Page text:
When adjusted for trade inventory movements in calendar differences, segment volume decreased by an estimated 2% for the third quarter and 1.5% for the first nine months. The oral tobacco product segment retail share declined 1.5 percentage points as declines in MSP were partially offset by the continued growth of on!. Turning to our investment in ABI, we recorded a non-cash pre-tax impairment charge of approximately $2.5 billion for the third quarter in the first nine months of 2022. This impairment reflects the difference between the fair value and carrying value of our investment in ABI as of September 30th.

We continue to believe that ABI's share price performance is not reflective of its underlying long-term equity value and that ABI's share price will recover. However, we believe that it will take longer than previously expected, as macroeconomic and geopolitical factors may continue to impact foreign exchange rates and ABI's financial results and share price performance in the near term. As we have previously shared, we view our ABI stake as a financial investment in our goals to maximize the long-term value of the investment for our shareholders. We remain committed to creating long-term shareholder value in the pursuit of our vision and our significant capital returns, which we demonstrated in the third quarter by paying approximately $1.6 billion in dividends and raising the dividend 57 times in 53 years, and repurchasing 8.5 million shares totaling $368 million.

We have approximately $375 million remaining under the currently authorized $3.5 billion share repurchase program, which we expect to complete by the end of this year. Our balance sheet remains strong and as of the end of the third quarter, our debt to EBITDA ratio was 2.1 times. In August, we retired $1.1 billion of notes that came due with available cash. As Billy stated we will receive $2.7 billion as a part of the IQOS agreement.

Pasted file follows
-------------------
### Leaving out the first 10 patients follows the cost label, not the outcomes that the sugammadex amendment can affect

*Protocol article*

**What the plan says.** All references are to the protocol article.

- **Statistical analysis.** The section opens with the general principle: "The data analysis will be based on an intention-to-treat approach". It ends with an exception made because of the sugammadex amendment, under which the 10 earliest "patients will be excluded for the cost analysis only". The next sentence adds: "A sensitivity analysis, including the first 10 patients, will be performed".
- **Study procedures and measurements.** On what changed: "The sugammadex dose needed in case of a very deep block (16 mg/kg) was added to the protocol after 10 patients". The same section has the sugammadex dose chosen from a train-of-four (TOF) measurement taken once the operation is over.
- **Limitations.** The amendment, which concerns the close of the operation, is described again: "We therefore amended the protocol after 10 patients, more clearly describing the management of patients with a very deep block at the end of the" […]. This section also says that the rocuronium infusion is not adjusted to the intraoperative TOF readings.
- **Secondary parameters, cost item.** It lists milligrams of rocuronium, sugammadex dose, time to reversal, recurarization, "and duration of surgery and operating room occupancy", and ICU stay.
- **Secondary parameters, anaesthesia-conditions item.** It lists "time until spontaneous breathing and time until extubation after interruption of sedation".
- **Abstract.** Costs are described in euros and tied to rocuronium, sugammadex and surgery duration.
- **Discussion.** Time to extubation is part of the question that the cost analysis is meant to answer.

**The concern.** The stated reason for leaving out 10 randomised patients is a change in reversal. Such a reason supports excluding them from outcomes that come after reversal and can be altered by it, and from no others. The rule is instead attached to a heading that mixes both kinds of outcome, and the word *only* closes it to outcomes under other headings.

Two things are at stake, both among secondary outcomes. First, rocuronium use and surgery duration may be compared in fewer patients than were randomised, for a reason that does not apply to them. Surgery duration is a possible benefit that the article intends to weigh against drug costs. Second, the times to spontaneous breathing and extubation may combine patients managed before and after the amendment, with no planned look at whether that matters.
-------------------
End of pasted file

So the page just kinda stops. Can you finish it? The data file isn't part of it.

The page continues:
We receive $1 billion upon entry into the agreement and will receive the remaining $1.7 billion plus interest by July 2023. Our expected use of the cash proceeds may include investments in pursuit of our vision, debt repayment, share repurchases, or general corporate purposes. Share repurchases depend on marketplace conditions and other factors and remain subject to the discretion of our board of directors. Turning to our financial outlook, we are narrowing our full year 2022 guidance and now expect to deliver adjusted diluted EPS in the range of $4.81 to $4.89.

This range represents a growth of 4.5% to 6% from a base of $4.61 in 2021. We believe this range allows us the flexibility to react to marketplace conditions. With that, we'll wrap up and Billy and I will be happy to take your questions. While the calls are being compiled, I'll remind you that today's earnings release and our non-GAAP reconciliations are available on altria.com.

We've also posted our usual quarterly metrics, which include pricing, inventory, and other items. Let's open the question and answer period. Operator, do we have any questions?

Questions & Answers:


Operator

Thank you once again. [Operator instructions] We will take questions from the investment community first. Our first question will come from Bonnie Herzog with Goldman Sachs. Your line is now open.

Bonnie Herzog -- Goldman Sachs -- Analyst

Thank you. Good morning, everyone.

Billy Gifford -- Chief Executive Officer

Good morning, Bonnie.

Bonnie Herzog -- Goldman Sachs -- Analyst

A lot going on with a lot of announcements that I wanted to maybe touch on. What you announced this morning related to your JV with JT. I just was hoping, Billy, maybe you can help us better understand the opportunity potential for HTC versus HTS formats and then the target consumers for each. And also I just wanted to verify something.

The timeline with I think HTC is earlier and it's 100% owned and controlled by you, is that correct?

Billy Gifford -- Chief Executive Officer

Yeah. So there's a lot in there, Bonnie. So I'll take them in a reversal of the HTC is 100% owned by us. It is not part of the JV.

I think when you think about HTS and HTC, you've got this huge group of adult smokers looking for products that satisfy their desires and needs. And so you have some that one unfamiliar experience as closest they can get to cigarettes and that's what we believe the HTS product fulfills for them. There are other consumers and a lot of -- as we've pointed out before, a lot of consumers would never try to e-vapor. So they were willing to go with the new novel type of product.

And we believe HTC fulfills those desires and needs and we actually see ways for both to be successful. And actually allows us to reach a larger group of consumers that are looking to switch.

Bonnie Herzog -- Goldman Sachs -- Analyst